What Exactly Does It Do?
During its first hearings on CBD, the U.S. Food and Drug Administration (FDA) questioned the effectiveness of CBD-infused beauty products, asking James Shults—who was speaking on behalf of CBD cosmetic company Wildflower Brands—what exactly it means for a CBD-infused cosmetic to be “more effective.” Shults said CBD cosmetics bring “a higher sense of personal attraction” but admitted that’s “not a clinical definition.”
There are studies that have shown topically applied CBD may help with any number of skin conditions, including psoriasis and acne. An article published by the National Institutes of Health said this is “due to the combined lipostatic, antiproliferative and anti-inflammatory effects” of CBD.
“They deal with the inflammation of the skin, the inflammation of muscles and ligaments or joints,” says Patterson, noting that many of the patches carried by MarketHub break the skin, allowing CBD into the bloodstream. It’s just another way to get at the source of the problem.”
But what about products aimed at beauty and relaxation more so than the treatment of pain and inflammation? Ahlemeyer of Accelerate360 says consumers can still enjoy the key benefits of CBD—like stress relief—through a more beauty-driven product such as a bath bomb.
“CBD is all about getting back to homeostasis,” he says. “Relaxing in a hot bath fits right into that.”
Science-backed or not, consumers are definitely showing interest: Two of the five categories New York-based Nielsen’s Thinking Beyond the Buzz CBD study found would have the biggest penetration are topical and beauty-centric—not ingestible.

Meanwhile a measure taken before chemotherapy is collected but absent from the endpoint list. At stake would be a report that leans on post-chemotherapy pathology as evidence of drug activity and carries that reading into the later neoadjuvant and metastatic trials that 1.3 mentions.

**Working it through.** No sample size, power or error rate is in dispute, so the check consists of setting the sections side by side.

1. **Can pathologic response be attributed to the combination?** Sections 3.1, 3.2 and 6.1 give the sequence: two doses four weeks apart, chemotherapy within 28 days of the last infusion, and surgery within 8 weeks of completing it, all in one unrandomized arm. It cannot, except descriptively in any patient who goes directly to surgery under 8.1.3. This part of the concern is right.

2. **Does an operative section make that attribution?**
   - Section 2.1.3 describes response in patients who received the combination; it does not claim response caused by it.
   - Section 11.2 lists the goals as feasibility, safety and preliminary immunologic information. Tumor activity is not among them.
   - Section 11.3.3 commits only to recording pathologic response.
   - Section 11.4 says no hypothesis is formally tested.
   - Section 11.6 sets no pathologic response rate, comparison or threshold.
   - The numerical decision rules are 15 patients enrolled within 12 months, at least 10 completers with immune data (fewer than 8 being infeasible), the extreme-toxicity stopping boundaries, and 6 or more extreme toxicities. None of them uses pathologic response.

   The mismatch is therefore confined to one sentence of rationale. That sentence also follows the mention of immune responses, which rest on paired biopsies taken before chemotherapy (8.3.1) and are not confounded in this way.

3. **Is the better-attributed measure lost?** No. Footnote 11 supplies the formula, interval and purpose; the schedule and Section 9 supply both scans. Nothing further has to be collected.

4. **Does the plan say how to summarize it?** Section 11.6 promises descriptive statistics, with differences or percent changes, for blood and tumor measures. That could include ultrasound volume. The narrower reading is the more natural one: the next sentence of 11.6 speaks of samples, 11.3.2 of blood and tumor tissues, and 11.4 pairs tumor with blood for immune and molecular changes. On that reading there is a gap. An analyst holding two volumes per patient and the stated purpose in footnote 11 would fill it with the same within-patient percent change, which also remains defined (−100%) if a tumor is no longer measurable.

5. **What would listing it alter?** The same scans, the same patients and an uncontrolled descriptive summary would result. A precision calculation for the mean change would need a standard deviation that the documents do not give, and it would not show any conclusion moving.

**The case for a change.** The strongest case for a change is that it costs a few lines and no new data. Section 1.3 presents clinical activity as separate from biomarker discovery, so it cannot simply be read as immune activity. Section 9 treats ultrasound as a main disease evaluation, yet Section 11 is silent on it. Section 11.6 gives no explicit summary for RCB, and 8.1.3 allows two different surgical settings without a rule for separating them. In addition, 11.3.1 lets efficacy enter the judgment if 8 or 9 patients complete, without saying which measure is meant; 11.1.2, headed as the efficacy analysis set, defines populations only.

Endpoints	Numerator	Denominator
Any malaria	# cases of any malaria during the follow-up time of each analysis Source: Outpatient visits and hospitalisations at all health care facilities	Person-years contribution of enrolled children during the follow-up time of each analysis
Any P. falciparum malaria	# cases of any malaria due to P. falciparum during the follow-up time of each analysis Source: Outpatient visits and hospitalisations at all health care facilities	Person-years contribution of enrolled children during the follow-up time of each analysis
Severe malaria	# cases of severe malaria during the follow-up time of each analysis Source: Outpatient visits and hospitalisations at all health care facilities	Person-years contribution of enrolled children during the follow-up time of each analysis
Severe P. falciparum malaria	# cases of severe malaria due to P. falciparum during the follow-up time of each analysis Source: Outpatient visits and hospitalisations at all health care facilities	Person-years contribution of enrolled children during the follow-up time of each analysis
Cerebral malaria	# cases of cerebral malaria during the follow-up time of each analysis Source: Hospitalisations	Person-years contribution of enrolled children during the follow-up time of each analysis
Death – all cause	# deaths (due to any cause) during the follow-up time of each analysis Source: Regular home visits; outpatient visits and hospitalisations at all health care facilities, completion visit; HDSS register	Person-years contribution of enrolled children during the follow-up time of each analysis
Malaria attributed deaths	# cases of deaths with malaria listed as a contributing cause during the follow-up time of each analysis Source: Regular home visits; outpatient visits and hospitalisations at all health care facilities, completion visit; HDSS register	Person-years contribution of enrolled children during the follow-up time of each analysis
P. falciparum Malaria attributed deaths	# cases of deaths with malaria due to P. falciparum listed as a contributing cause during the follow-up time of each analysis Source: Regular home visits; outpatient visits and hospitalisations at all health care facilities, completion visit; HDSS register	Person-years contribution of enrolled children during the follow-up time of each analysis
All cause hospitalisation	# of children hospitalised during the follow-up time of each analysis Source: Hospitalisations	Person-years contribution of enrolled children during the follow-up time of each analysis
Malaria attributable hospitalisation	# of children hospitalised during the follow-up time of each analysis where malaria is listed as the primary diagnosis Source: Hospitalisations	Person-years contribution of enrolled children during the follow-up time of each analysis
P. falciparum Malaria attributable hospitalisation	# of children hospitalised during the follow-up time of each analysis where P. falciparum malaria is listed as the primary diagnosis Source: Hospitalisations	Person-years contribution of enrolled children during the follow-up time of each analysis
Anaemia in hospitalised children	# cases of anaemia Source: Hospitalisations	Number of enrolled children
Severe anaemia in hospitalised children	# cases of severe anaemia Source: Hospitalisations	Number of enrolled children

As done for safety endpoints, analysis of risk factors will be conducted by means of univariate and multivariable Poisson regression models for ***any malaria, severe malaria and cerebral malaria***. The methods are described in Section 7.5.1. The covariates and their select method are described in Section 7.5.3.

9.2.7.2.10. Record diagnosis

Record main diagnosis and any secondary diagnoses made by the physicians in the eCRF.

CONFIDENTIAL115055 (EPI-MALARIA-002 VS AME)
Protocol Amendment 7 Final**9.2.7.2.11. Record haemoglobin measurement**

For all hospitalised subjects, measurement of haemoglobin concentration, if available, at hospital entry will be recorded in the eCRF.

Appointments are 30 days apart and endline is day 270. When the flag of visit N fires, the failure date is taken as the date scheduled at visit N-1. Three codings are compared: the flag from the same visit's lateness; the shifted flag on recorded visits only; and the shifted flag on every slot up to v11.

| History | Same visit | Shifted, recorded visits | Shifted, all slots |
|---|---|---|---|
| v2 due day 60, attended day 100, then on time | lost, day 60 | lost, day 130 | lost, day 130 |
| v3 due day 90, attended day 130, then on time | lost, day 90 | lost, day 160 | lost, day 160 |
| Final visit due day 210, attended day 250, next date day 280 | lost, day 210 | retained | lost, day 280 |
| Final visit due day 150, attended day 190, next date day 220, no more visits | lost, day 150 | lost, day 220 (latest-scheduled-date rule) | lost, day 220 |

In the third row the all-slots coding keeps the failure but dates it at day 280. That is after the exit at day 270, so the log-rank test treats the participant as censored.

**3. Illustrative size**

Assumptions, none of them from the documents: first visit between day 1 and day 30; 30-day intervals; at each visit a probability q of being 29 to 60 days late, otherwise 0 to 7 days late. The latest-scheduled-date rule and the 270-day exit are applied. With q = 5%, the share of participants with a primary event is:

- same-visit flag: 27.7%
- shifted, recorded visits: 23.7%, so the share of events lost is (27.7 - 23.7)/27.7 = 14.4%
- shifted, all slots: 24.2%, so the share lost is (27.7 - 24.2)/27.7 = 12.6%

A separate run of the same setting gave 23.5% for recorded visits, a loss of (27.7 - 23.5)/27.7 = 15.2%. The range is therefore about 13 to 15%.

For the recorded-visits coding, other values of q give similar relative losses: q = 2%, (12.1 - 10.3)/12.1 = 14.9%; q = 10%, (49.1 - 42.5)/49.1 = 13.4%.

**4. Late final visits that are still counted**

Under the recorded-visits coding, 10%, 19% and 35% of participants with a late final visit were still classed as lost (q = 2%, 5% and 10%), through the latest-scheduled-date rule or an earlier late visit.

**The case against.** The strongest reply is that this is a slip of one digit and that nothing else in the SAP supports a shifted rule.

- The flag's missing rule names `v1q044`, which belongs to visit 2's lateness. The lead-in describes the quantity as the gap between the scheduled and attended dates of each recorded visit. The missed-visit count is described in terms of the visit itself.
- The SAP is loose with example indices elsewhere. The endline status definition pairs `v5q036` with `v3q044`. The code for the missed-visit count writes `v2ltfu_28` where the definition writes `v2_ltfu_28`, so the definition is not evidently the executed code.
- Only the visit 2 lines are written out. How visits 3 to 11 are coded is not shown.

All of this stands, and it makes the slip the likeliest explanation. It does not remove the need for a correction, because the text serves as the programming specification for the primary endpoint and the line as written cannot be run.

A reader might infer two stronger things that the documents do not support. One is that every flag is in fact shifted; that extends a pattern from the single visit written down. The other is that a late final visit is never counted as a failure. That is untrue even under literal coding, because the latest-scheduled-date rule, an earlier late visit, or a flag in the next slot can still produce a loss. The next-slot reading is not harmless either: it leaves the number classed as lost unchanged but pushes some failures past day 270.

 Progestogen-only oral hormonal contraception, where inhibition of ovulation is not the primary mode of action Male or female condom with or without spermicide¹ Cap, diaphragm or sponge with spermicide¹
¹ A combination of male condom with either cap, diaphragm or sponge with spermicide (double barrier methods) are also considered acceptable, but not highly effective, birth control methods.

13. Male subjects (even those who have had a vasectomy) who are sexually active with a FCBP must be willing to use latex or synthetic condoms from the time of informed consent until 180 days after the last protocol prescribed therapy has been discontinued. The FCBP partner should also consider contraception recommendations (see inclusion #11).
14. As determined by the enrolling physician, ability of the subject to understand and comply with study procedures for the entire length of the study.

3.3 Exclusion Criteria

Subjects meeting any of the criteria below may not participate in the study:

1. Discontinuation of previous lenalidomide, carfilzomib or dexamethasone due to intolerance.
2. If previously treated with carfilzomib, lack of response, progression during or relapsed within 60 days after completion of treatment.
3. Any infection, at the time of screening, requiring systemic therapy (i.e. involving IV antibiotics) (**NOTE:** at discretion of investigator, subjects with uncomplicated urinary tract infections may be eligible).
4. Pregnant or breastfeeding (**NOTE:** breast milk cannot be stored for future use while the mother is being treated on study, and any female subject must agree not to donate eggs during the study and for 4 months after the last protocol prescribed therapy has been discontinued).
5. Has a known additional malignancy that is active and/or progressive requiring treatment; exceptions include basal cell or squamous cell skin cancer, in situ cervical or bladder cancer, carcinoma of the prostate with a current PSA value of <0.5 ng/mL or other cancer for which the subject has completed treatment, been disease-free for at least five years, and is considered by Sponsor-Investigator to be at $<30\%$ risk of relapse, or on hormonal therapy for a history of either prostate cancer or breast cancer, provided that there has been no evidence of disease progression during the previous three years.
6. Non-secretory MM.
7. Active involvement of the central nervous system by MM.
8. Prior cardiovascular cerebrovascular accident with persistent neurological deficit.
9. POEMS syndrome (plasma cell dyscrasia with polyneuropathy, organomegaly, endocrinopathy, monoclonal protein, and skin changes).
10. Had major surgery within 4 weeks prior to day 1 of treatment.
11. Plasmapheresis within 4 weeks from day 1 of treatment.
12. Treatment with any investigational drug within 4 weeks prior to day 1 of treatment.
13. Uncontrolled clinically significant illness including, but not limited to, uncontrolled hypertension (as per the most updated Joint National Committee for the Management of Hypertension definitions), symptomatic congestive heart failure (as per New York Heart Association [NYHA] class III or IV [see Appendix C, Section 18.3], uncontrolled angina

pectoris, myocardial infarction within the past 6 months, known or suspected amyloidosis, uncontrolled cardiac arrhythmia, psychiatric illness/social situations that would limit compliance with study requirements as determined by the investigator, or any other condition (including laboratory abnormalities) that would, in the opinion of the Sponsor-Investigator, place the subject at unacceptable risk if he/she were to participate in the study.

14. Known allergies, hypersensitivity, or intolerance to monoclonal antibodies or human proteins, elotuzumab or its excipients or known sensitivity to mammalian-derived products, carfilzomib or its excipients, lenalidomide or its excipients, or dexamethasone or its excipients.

Benefits for Retailers
Consumers’ willingness to explore topical CBD products is good news for retailers. While the FDA is still determining how it will regulate CBD added to food, beverage or nutritional supplements, topically applied products are outside its purview, making it a safe space for retailers looking to capitalize on the CBD craze.
“Currently, topicals are being accepted much more rapidly than are ingestibles, given retailer confusion regarding the looming FDA regulation,” says Grace of HempFusion.
It’s not just the FDA. Many state and local governments have made it increasingly difficult to enter the edible market. California law, for example, states that CBD derived from cannabis can be sold only in licensed dispensaries and CBD derived from hemp is not approved as a food additive.
“Numerous California retailers have tried our different topicals because they cannot carry edibles,” says Gillen of Global Widget.
In addition to legal uncertainty around what can and can’t be sold, edibles and supplement products will also likely face a greater challenge when it comes to marketing.